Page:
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|Title: ||The Language of Real Life: Self-possession in the Poetry of Paul Celan, T. S. Eliot, Rainer Maria Rilke, and Paul Valéry|
|Authors: ||Marentette, Scott James Norman|
|Advisor: ||Chamberlin, J. Edward|
|Department: ||Comparative Literature|
Eliot, T. S.
Rilke, Rainer Maria
|Issue Date: ||31-Aug-2010|
|Abstract: ||In his “Letter on Humanism,” Martin Heidegger conveys the importance he attributes to poetry when he states: “Language is the house of being” (“Letter” 239). In response to his early Jesuit education, he developed a secular alternative to theology with his existential phenomenology. Theology, poetry, and phenomenology share the basic concern of explaining the foundations of being. For Heidegger, ownership characterizes being in a fundamental way; in Contributions to Philosophy (From Enowning), he establishes the “Ereignis” (“event of appropriation”) as the foundation of being. Ownership lies at the core of being in his thinking following Being and Time. Yet his philosophy ignores the material circumstances of ownership. By way of a materialist critique of Heidegger’s Idealist phenomenology, I expose how property-relations are encoded in the modern poetry and philosophy of dwelling with the question: who owns the house of being? The answer lies in “self-possession,” which represents historical subjectivity as the struggle for the means of production. Paul Celan, T. S. Eliot, Rainer Maria Rilke, and Paul Valéry are all poets who address the relationship between being and ownership in expressing what Marx and Engels call the “language of real life” in The German Ideology (26). In 1927, Eliot converted to Anglicanism and found solace in the realm of faith; by opting for the theology of dispossession, he surrendered his historical subjectivity. Rilke thought that he could find refuge from the marketplace in aesthetic beauty and pure philosophy but eventually disabused himself of his illusion. Similarly, Valéry sought refuge in the space of thought; basing reality in the mind, he forsook the social realm as the site of contestation for gaining ownership over being. As a poet who distinguished himself from the Idealism of his predecessors, Celan developed a structure of dialogue based upon shared exchange on common ground. A materialist approach to the poetry and philosophy of dwelling exposes property-relations as the foundation of the house of being.|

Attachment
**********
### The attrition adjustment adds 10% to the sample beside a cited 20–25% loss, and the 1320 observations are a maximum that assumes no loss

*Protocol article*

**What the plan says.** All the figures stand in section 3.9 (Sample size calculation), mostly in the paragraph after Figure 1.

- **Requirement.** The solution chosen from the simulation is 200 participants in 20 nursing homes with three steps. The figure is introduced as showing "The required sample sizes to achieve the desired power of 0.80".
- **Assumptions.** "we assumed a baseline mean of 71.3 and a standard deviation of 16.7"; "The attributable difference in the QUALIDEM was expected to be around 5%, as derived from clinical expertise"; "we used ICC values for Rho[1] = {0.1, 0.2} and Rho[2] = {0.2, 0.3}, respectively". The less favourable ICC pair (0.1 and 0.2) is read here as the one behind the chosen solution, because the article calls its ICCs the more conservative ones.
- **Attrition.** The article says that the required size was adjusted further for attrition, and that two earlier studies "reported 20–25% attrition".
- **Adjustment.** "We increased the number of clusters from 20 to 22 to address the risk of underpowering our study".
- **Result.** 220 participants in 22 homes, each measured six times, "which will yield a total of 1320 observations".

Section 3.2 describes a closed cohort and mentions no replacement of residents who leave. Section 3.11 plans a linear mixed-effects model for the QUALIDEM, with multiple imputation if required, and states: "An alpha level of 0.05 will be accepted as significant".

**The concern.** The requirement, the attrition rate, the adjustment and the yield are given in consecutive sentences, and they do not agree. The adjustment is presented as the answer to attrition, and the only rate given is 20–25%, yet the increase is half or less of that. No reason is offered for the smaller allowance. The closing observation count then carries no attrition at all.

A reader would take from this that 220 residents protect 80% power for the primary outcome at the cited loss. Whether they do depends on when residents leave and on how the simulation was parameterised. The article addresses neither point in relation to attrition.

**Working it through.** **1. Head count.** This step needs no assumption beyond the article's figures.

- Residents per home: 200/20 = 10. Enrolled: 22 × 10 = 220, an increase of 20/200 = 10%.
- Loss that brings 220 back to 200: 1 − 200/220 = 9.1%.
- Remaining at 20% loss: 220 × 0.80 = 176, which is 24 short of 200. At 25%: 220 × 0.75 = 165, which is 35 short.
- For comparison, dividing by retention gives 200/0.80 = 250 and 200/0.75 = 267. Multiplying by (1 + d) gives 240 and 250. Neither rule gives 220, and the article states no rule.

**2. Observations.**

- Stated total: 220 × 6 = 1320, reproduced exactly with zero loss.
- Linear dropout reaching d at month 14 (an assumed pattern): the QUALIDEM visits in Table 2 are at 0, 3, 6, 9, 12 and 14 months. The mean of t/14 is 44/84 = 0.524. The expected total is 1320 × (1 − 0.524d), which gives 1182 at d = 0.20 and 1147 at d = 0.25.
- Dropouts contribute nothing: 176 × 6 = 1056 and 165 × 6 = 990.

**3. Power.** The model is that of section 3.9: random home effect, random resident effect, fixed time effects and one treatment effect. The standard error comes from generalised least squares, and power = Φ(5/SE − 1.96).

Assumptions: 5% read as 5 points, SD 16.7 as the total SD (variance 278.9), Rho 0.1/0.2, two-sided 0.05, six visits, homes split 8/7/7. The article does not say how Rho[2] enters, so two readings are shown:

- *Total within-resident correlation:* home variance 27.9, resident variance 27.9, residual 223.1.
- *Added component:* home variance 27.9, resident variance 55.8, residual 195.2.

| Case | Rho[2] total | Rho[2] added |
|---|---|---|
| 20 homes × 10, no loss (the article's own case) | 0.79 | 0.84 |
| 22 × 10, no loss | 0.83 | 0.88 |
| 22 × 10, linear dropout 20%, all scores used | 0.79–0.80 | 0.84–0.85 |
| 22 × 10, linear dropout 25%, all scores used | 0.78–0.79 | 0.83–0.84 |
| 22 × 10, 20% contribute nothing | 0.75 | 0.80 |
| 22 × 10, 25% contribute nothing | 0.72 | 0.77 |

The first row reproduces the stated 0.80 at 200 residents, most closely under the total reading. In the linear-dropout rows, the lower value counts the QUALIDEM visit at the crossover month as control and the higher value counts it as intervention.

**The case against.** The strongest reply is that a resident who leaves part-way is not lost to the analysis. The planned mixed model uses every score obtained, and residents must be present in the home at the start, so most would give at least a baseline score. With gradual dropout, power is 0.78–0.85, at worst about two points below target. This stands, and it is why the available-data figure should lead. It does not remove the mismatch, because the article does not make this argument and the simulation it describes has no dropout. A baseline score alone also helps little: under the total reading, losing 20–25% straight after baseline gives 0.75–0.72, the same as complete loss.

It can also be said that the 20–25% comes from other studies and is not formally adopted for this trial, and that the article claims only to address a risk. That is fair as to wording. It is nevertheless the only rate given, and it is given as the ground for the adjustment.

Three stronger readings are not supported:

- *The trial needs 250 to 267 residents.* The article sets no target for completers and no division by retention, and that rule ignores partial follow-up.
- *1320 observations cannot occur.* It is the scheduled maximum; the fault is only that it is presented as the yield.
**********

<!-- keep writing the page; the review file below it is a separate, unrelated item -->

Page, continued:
|Appears in Collections:||Doctoral|
Centre for Comparative Literature - Doctoral theses
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